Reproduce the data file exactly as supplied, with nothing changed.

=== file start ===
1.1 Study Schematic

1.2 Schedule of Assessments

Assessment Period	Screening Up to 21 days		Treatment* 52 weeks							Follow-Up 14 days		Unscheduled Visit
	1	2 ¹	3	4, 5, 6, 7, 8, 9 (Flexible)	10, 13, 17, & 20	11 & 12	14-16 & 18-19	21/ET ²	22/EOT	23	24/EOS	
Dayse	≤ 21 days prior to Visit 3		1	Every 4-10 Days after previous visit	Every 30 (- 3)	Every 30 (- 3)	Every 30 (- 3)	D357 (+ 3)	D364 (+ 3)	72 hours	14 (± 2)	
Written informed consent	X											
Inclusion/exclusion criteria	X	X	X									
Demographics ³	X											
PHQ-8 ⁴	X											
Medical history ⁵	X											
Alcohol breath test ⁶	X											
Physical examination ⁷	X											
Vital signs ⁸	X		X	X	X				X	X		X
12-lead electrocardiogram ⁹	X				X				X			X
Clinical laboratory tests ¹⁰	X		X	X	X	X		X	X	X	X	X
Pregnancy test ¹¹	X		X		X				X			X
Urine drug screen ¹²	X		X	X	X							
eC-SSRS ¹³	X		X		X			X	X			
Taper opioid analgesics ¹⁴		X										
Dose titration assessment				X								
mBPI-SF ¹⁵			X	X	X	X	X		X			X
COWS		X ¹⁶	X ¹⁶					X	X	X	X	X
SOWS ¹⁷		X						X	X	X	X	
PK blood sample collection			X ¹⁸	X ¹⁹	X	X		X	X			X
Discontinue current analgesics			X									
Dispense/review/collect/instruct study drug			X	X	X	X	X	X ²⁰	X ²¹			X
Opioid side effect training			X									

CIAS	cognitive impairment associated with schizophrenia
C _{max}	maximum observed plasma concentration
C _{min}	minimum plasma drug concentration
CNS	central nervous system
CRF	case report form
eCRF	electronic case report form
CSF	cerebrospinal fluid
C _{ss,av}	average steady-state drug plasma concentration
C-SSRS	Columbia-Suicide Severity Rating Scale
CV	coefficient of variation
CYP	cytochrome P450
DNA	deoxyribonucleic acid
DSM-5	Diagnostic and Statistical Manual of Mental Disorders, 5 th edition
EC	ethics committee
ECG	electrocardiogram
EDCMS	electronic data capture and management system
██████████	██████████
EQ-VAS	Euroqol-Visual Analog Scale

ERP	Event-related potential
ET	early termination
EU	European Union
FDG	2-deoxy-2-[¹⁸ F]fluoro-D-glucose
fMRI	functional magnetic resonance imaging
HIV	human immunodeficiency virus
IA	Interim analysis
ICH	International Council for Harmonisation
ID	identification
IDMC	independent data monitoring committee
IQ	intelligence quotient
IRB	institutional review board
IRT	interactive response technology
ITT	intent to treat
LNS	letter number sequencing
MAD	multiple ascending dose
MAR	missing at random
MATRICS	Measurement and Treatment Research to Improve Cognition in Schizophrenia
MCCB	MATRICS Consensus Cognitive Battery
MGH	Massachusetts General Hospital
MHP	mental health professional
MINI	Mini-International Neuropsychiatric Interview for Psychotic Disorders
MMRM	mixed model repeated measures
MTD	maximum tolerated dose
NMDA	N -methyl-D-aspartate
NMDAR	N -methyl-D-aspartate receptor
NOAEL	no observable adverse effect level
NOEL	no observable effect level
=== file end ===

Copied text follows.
1.1 Study Schematic

1.2 Schedule of Assessments

Assessment Period	Screening Up to 21 days		Treatment* 52 weeks							Follow-Up 14 days		Unscheduled Visit
	1	2 ¹	3	4, 5, 6, 7, 8, 9 (Flexible)	10, 13, 17, & 20	11 & 12	14-16 & 18-19	21/ET ²	22/EOT	23	24/EOS	
Dayse	≤ 21 days prior to Visit 3		1	Every 4-10 Days after previous visit	Every 30 (- 3)	Every 30 (- 3)	Every 30 (- 3)	D357 (+ 3)	D364 (+ 3)	72 hours	14 (± 2)	
Written informed consent	X											
Inclusion/exclusion criteria	X	X	X									
Demographics ³	X											
PHQ-8 ⁴	X											
Medical history ⁵	X											
Alcohol breath test ⁶	X											
Physical examination ⁷	X											
Vital signs ⁸	X		X	X	X				X	X		X
12-lead electrocardiogram ⁹	X				X				X			X
Clinical laboratory tests ¹⁰	X		X	X	X	X		X	X	X	X	X
Pregnancy test ¹¹	X		X		X				X			X
Urine drug screen ¹²	X		X	X	X							
eC-SSRS ¹³	X		X		X			X	X			
Taper opioid analgesics ¹⁴		X										
Dose titration assessment				X								
mBPI-SF ¹⁵			X	X	X	X	X		X			X
COWS		X ¹⁶	X ¹⁶					X	X	X	X	X
SOWS ¹⁷		X						X	X	X	X	
PK blood sample collection			X ¹⁸	X ¹⁹	X	X		X	X			X
Discontinue current analgesics			X									
Dispense/review/collect/instruct study drug			X	X	X	X	X	X ²⁰	X ²¹			X
Opioid side effect training			X									

CIAS	cognitive impairment associated with schizophrenia
C _{max}	maximum observed plasma concentration
C _{min}	minimum plasma drug concentration
CNS	central nervous system
CRF	case report form
eCRF	electronic case report form
CSF	cerebrospinal fluid
C _{ss,av}	average steady-state drug plasma concentration
C-SSRS	Columbia-Suicide Severity Rating Scale
CV	coefficient of variation
CYP	cytochrome P450
DNA	deoxyribonucleic acid
DSM-5	Diagnostic and Statistical Manual of Mental Disorders, 5 th edition
EC	ethics committee
ECG	electrocardiogram
EDCMS	electronic data capture and management system
██████████	██████████
EQ-VAS	Euroqol-Visual Analog Scale

ERP	Event-related potential
ET	early termination
EU	European Union
FDG	2-deoxy-2-[¹⁸ F]fluoro-D-glucose
fMRI	functional magnetic resonance imaging
HIV	human immunodeficiency virus
IA	Interim analysis
ICH	International Council for Harmonisation
ID	identification
IDMC	independent data monitoring committee
IQ	intelligence quotient
IRB	institutional review board
IRT	interactive response technology
ITT	intent to treat
LNS	letter number sequencing
MAD	multiple ascending dose
MAR	missing at random
MATRICS	Measurement and Treatment Research to Improve Cognition in Schizophrenia
MCCB	MATRICS Consensus Cognitive Battery
MGH	Massachusetts General Hospital
MHP	mental health professional
MINI	Mini-International Neuropsychiatric Interview for Psychotic Disorders
MMRM	mixed model repeated measures
MTD	maximum tolerated dose
NMDA	N -methyl-D-aspartate
NMDAR	N -methyl-D-aspartate receptor
NOAEL	no observable adverse effect level
NOEL	no observable effect level